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12 Great Movies We Saw This Year

By Rob Christopher in Arts & Entertainment on Dec 30, 2008 7:57PM

You might say a movie doesn't really begin until the time you actually see it. So our list of the best movies of 2008 includes quite a few that are decades old. After all, today's fresh and newly-made "masterpiece" often becomes tomorrow's half-forgotten mediocrity. Not all of these movies were made this year, but when we think back to 2008 these are the flicks we'll remember most. If most of the movies on our list seem particularly intense, well, it's been an intense year!

We just couldn't narrow it down to 10. So here are 12:

2008_12_29brokenenglish.jpg 1. AWAY FROM HER (2007, directed by Sarah Polley)
A heartfelt story about love, aging, memory and forgetfulness, Sarah Polley's directorial debut contains a devastating performance by Julie Christie, playing a woman slowly slipping into Alzheimer's. A difficult movie to watch no doubt, but the subject is handled with such candor and freshness that it's oddly fortifying. It'd make a fantastic (if depressing) double feature with The Savages.

2. BATTLE FOR HADITHA (2008, directed by Nick Broomfield)
There are many powerful, disturbing films about Iraq (unfortunately) but Broomfield's movie succinctly sums up everything that's dehumanizing and maddening about the Iraq war and war in general in a way that makes recent Hollywood efforts seem exploitive. The film's ending is abrupt and unsatisfying -- just like the reality of the situation.

3. BROKEN ENGLISH (2007, directed by Zoe Cassavetes)
A rare achievement: a movie that's completely romantic yet completely honest about love. It makes for some painful viewing. But true romance is painful, a fact which most mainstream movies on the subject fail to adequately capture. John would be proud. Parker Posey has never been better.

4. THE DIVING BELL AND THE BUTTERFLY (2007, Julian Schnabel)
Truly beautiful and truly disturbing; an experience so visceral that large stretches of the movie are physically uncomfortable to watch. Yet the feeling we had when we walked out of the theater was a kind of exhilaration. Happy to be alive. See this one. Now.

5. FUNNY GAMES (2008, directed by Michael Haneke)
With very little gore per se, Michael Haneke's vicious exercise is audience-centered S & M at its most meticulous. Here's a movie that comes right out and tells you it's out to manipulate you and still manages to do it successfully. Naomi Watts proves yet again that she's one of the most fearless actresses working today.

2008_12_29hunger.jpg 6. HUNGER (2008, directed by Steve McQueen)
There isn't much to add to what we said about this movie already. We hate to use arty phrases like "pure cinema," but this is a movie that begs for it. Watching it puts you right there in prison with the characters themselves and makes you understand what it means to go on a hunger strike. Direct, unforgettable.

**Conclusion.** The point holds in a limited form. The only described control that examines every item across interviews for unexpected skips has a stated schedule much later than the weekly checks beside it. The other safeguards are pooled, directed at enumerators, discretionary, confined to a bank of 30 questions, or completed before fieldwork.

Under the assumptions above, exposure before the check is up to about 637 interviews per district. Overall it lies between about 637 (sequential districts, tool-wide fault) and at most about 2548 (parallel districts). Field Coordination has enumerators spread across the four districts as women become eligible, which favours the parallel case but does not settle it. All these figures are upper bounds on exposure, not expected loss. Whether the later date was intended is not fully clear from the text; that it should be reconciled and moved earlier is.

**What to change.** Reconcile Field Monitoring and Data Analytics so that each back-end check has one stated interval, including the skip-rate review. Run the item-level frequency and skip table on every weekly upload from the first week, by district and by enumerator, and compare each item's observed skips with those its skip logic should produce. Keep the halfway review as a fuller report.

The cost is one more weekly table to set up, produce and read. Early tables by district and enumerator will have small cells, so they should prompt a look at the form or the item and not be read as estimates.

7. THE ICEMAN COMETH (1973, directed by John Frankenheimer)
What happens when you take away someone's dream, even if that dream is supposedly toxic? That's the underlying theme of this masterful adaptation of Eugene O'Neill's play. Though written in 1939 it's lost none of its urgency. It has gutsy, career-crowning performances by Lee Marvin, Robert Ryan and Frederic March (and a great one by young-and-hot Jeff Bridges, a million miles away from The Dude).

8. THE MOTHER AND THE WHORE (1973, directed by Jean Eustache)
When we saw this at the Siskel in May, we weren't the only ones eager for an epiphany. The theater was packed. For a talky three-hour-plus black & white French movie. The main characters, twenty-something Parisans, talk, talk and talk; but it's some of the most fascinating (and likelife) bullshitting ever captured on celluloid. It's a masterful film that anticipated works from Steven Soderbergh (sex, lies and videotape), Richard Linklater (Slacker) and Andrew Bujalski (Mutual Appreciation).

9. PINEAPPLE EXPRESS (2008, directed by David Gordon Green)
The weed movie might be the last remaining subversive genre in cinema; just look at Harold & Kumar Escape from Guantanamo Bay, which gleefully rushed in where others feared to tread. Pineapple Express is one long, exceedingly cheerful "fuck you" to the establishment. Like Peter Jackson's movies, even the violence and gore are somehow good-natured. When Seth Rogan gets part of his ear blown off it's built into a running gag. It's really funny stuff.

10. THERE WILL BE BLOOD (2007, directed by Paul Thomas Anderson)
Was it really that long ago this movie was in theaters? It's already acknowledged as some kind of masterpiece, an out-of-left-field quantum leap forward from filmmaker Paul Thomas Anderson. And it even coined a catch phrase: "I drink your milkshake! I drink it up!"

11. THE VISITOR (2008, directed by Thomas McCarthy)
An "issue movie" in the best sense of the phrase, this character-centered drama explores the issue of immigration with great sensitivity. Something too often reduced by politicians to simple black and white, The Visitor gradually scrubs down the problem to shades of gray. Yet it also has a sense of humor, including a wonderful performance by DeKalb-born Richard Jenkins and some great music.

12. WENDY AND LUCY (2008, directed by Kelly Reichardt)
If there's any justice in the world, this movie will get a proper theatrical release very soon. Michelle Williams casts a grubby glow playing a young woman as she reaches the end of her rope. It's in perfect sync with filmmaker Kelly Reichardt's straightforward yet poetic eye for life near the bottom of the economic food chain. It's a small, quiet film that hit us like a sledgehammer.

Incidentally, 3 of these were on our list of movies we wanted to catch up with this year. Just goes to show, better late than never. What movies did you like this year?